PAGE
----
Exploring Central Japan’s ‘second cities’
By Cathie Arquilla
“When people come to Japan they are very humbled.” Said Pawel Sewera of Luxury Escapes, a Japan-focused tourism company. “They feel a sense of respect, and it’s a sophisticated traveler that notices this,
and appreciates it.” I’d say that anyone visiting Japan would feel a sense of dignity and artfulness in almost everything– every encounter, excursion, temple, and bento box!
First-time visitors to Japan will usually do the “Golden Route,” Tokyo, Kyoto, Osaka, but visiting a country’s secondary cities, and countryside, force visitors to dig a little deeper into the culture.
A secondary route; Tokyo to Takasaki – Minakami – Yuzawa – Sado Island and Niigata City, can be done in a 200 mile stretch over six days.
BUT, unless you want to feel like a bowl of slimy seaweed after, take longer.
The best part about this “second-time-to-Japan” itinerary is that you’re on your own. You won’t see any westerners. It’s vacationing the way the Japanese do.
Long Wave Goodbye
I first noticed “the long wave goodbye” when we were visiting the Daruma Temple in the city of Takasaki. We were hosted at a service officiated by Seisi Hirose, the temple elder monk.
Removing our shoes, we were invited into the temple and directed to sit on low benches in front of the altar layered with Buddhas, flowers, Darumas (a Buddha descendant), and a ton of symbolic mystic stuff.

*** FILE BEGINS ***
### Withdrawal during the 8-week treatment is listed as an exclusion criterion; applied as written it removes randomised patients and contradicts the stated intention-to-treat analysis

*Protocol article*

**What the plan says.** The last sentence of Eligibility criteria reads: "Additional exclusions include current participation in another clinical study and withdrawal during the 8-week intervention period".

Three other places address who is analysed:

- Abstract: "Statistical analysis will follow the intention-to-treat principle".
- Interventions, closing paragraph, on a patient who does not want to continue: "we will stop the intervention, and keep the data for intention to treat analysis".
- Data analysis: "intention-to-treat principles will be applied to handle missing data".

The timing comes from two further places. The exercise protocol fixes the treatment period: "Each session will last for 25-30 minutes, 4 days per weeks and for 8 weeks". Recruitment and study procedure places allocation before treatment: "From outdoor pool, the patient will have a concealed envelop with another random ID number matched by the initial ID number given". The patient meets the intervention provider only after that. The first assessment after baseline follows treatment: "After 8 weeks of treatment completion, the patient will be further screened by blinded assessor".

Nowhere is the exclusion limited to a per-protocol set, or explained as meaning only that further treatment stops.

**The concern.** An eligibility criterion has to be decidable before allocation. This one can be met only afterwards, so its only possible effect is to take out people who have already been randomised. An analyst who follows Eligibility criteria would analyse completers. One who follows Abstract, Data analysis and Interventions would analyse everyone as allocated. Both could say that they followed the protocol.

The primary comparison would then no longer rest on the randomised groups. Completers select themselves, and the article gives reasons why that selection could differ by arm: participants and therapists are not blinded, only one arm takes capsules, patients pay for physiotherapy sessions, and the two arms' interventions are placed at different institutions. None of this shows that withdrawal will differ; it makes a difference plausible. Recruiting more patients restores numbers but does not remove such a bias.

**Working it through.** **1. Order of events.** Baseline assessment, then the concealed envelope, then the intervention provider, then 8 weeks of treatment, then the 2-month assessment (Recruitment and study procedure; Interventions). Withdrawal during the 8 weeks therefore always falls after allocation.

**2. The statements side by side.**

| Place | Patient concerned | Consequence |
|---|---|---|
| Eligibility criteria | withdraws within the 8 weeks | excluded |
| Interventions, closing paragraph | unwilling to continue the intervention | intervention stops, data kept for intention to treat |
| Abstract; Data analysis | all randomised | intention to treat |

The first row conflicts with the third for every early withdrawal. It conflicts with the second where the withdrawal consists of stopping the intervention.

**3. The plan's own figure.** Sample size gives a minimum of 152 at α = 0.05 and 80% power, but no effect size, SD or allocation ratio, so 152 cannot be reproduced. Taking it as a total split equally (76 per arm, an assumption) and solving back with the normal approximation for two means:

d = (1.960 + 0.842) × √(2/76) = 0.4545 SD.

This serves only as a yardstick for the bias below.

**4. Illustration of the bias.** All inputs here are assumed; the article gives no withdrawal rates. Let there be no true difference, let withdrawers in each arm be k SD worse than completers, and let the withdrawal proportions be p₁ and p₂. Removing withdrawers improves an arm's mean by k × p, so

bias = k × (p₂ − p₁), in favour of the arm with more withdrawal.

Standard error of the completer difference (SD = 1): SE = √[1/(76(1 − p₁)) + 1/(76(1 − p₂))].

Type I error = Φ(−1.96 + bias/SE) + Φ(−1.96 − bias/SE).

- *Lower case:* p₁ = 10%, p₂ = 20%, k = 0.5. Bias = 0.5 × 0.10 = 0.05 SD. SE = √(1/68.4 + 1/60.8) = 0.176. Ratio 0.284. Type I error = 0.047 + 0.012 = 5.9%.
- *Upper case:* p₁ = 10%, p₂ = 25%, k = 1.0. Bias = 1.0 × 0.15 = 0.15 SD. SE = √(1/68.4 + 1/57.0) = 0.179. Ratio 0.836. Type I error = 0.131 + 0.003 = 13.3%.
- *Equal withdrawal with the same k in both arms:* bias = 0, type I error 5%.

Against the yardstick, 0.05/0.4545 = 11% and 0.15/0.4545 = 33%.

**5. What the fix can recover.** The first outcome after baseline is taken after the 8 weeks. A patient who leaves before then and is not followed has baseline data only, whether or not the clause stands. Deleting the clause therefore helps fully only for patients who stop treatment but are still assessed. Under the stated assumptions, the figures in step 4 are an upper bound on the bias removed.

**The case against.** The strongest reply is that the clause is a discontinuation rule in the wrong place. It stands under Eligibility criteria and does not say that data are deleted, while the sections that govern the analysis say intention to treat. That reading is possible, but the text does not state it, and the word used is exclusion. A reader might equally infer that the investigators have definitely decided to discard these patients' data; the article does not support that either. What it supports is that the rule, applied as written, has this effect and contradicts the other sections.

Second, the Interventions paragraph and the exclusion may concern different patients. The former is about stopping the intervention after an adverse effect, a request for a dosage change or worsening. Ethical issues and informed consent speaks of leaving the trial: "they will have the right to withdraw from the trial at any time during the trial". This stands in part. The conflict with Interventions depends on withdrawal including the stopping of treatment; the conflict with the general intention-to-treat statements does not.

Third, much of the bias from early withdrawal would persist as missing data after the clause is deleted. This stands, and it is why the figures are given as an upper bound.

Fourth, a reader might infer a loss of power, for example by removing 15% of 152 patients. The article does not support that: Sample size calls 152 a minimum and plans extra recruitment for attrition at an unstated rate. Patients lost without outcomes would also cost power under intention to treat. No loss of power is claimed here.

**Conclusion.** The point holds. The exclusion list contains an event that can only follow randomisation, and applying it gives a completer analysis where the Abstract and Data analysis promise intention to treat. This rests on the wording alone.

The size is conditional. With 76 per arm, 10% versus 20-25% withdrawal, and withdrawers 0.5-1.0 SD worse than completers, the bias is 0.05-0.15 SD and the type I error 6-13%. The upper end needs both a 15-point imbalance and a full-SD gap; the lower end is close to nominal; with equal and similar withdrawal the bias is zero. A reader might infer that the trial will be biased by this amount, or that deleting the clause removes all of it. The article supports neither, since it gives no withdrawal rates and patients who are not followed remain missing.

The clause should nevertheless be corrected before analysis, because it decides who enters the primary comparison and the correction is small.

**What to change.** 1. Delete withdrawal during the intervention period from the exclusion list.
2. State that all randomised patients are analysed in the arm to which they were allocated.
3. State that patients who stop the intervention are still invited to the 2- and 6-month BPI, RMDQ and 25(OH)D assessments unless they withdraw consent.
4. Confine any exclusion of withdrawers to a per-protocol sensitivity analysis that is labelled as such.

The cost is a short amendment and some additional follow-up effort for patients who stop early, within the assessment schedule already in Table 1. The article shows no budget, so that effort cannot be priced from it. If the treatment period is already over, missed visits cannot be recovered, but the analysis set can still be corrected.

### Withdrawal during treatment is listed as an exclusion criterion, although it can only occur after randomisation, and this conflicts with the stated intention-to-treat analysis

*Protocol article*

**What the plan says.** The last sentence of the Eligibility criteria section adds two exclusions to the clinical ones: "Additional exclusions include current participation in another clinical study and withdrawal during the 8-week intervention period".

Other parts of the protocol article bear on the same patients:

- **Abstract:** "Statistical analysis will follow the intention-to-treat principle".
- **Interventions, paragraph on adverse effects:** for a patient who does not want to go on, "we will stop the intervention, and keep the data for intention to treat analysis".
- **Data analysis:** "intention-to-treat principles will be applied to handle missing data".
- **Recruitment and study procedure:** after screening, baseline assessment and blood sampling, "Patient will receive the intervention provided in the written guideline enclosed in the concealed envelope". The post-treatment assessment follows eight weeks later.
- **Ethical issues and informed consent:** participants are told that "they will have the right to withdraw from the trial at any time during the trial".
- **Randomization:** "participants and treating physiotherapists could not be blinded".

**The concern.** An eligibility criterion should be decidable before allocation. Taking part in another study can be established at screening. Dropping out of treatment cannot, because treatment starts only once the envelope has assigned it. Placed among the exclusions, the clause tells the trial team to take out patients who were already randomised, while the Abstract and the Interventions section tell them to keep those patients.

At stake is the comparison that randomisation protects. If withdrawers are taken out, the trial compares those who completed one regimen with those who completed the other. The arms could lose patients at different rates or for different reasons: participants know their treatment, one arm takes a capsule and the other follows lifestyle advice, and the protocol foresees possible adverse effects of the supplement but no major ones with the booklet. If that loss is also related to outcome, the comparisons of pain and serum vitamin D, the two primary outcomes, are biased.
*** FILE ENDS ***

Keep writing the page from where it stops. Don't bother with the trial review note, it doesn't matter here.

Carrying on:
Seisi began the service facing “the altar” with his back to us, chanting in prayer. Prior, we had given him our names, and he was praying for our wellbeing and safe travel.
Eventually, Sensi faced us sitting on a cushion and explained how to meditate, “Sit up straight, relax the shoulders, listen to your breathing, clear your mind.”
I’ve been meditating for about a year, and this was such an easy explanation. Facing the layered, elaborate altar, with a bronze half smiling Buddha gazing down at me, I felt my mind clear, like he was taking on my thoughts. If he could have spoken, he might have said, “I’ve got you.”
Following our meditation, Seisi went back to the altar and took a rectangular sacred looking book, and with a practiced motion, repeatedly fanned it out like a magician with a deck of cards, left and right. It made a fluttering slapping sound, like birds taking flight and abruptly landing. The book is the sutras–the wisdom of the Buddha–and the practice represents reading and receiving the “wind of wisdom.” Cool!
After walking around the temple grounds, it was time to go. We said thank you with bows and smiles. Once we were in the van, we were told with some urgency to wave at Seisi from the car. We all smiled, and waved, and smiled again, saying, “Thank you very much, arigato, bye, thank you very much, goodbye, bye,” from the car. Sensi stood there bowing and waving to us. I watched him, he did it again and again, until he could see us no more.
A symbol of Takasaki, The Kannon, is a gigantic white concrete statue of the Kannon, Buddha. To be sensitive to the worshiper’s supplications and prayers, the Kannon appears as female but is considered to be male. He and the adjoining Jiganji Temple overlook Takasaki city.
A young monk–Our Young Monk–gave us an explanation of the temple’s history and benefactors, he said, “When a friend leaves Takasaki, he is welcomed back by the Kannon up on the mountain.” The temple, Kannon, and the surrounded park is a peaceful setting for friends and lovers to appreciate city views.
Our Young Monk invited us inside the Kannon and up 150 stairs for an even better view out the Kannon’s, eyes or arms? The climb was disorienting, and I’m not sure which!
While inside the Kannon, Our Young Monk explained (through our guide and interpreter Yongpin Tan) that the Kannon for him represents a spirit of flexibility and openness to the teachings of Buddha. The Buddha’s teachings, “Are good ideas and not meant to be rigid law.”